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Do you have clear in your mind the difference between the strand STAR reports and the strand from strand-specific library preparations?

STAR is reporting the strand the read is mapped onto the reference genome.

Stranded library preparations select a specific strand from the mRNA to be sequenced (and, if performing paired-end sequencing, the second read will be on the opposite strand from the first read).

One is different from the other. One can use the strand STAR reports together with the information from which strand (in relation to the reference genome) the gene is transcribed to quantify strand-specific expression - this is exactly what featureCounts and HTSeq do.

edit: I think the post Antisense transcription from strand specific RNA-seq may be very pertinent to you.

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2.5 years ago
benformatics ★ 2.8k

The mapping is independent of the quantification.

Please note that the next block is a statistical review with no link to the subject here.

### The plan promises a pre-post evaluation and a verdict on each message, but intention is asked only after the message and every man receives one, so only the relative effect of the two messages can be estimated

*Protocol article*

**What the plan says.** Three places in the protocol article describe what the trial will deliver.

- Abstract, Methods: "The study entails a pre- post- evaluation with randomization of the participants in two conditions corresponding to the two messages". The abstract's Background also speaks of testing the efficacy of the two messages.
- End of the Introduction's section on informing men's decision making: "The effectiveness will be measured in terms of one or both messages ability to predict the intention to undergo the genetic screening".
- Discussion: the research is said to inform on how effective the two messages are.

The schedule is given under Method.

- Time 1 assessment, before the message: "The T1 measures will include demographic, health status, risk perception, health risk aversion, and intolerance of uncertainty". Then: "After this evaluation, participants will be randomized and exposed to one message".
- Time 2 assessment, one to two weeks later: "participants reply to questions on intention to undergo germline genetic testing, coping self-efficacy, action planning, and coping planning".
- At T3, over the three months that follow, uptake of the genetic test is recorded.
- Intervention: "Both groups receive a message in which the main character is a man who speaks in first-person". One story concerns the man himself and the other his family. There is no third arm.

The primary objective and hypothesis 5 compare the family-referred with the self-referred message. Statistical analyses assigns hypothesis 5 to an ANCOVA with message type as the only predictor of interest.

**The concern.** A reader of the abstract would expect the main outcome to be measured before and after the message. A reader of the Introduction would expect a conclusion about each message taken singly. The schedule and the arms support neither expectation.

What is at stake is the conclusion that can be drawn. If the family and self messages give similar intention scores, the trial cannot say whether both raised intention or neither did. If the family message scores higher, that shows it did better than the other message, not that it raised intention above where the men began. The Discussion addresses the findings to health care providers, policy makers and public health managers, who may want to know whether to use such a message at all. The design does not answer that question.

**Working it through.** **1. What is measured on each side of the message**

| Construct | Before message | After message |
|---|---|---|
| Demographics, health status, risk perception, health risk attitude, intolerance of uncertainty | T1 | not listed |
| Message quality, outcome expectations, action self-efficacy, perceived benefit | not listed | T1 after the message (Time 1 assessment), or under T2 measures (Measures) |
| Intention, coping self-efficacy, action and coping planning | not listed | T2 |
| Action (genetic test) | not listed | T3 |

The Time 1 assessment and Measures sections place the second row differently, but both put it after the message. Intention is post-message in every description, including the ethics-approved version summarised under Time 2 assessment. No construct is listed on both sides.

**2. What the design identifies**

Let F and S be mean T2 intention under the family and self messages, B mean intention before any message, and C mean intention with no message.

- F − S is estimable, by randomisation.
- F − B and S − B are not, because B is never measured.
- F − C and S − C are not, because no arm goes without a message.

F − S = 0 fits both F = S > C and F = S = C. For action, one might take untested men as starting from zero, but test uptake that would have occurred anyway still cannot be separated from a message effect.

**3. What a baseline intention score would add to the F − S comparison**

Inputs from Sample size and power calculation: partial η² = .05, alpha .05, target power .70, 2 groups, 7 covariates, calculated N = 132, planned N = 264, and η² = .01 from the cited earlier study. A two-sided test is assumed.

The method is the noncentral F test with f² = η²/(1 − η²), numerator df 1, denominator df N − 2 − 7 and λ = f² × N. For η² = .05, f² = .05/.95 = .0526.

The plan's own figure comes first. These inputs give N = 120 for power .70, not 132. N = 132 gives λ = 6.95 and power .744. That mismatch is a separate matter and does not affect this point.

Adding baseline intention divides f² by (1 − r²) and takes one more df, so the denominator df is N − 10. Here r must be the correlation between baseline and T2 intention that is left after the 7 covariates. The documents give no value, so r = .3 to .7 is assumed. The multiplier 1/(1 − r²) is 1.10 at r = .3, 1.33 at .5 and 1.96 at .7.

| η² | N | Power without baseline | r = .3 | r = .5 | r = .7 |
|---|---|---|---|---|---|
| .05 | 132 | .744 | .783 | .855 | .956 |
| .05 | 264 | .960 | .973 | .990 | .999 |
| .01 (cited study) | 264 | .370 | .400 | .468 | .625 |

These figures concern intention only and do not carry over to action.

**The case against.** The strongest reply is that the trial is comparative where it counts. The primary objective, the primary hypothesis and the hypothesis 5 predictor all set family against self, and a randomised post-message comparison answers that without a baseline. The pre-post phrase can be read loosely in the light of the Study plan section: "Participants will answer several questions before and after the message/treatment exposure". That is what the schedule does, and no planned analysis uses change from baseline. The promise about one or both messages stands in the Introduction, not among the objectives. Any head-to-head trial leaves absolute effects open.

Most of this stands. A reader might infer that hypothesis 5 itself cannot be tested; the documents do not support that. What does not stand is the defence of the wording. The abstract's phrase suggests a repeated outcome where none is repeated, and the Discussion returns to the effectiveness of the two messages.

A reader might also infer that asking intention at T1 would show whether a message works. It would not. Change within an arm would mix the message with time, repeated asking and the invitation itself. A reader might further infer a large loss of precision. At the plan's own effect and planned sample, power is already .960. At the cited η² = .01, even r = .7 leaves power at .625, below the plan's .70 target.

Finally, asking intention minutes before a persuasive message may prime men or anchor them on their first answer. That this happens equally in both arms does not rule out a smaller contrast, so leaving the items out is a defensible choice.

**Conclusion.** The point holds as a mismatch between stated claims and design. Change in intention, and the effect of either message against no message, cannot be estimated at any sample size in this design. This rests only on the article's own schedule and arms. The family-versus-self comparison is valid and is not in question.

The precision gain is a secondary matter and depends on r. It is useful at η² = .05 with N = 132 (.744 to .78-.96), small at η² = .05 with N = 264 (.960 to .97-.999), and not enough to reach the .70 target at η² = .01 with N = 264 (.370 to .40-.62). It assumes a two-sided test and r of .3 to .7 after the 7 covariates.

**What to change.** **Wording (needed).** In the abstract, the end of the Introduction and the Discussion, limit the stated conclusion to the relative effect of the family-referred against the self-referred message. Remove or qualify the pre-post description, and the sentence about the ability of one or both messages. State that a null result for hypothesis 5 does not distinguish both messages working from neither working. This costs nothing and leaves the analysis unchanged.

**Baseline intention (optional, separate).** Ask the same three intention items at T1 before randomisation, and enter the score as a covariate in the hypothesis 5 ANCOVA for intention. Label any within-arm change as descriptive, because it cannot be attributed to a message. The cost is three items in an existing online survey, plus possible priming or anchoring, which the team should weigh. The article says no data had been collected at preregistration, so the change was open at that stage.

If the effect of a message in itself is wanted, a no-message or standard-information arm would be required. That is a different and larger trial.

The quantification is stranded.

Counting number of reads per gene. With --quantMode GeneCounts option STAR will count number reads per gene while mapping. A read is counted if it overlaps (1nt or more) one and only one gene. Both ends of the pairedend read are checked for overlaps. The counts coincide with those produced by htseq-count with default parameters. This option requires annotations (GTF or GFF with –sjdbGTFfile option) used at the genome generation step, or at the mapping step. STAR outputs read counts per gene into ReadsPerGene.out.tab file with 4 columns which correspond to different strandedness options: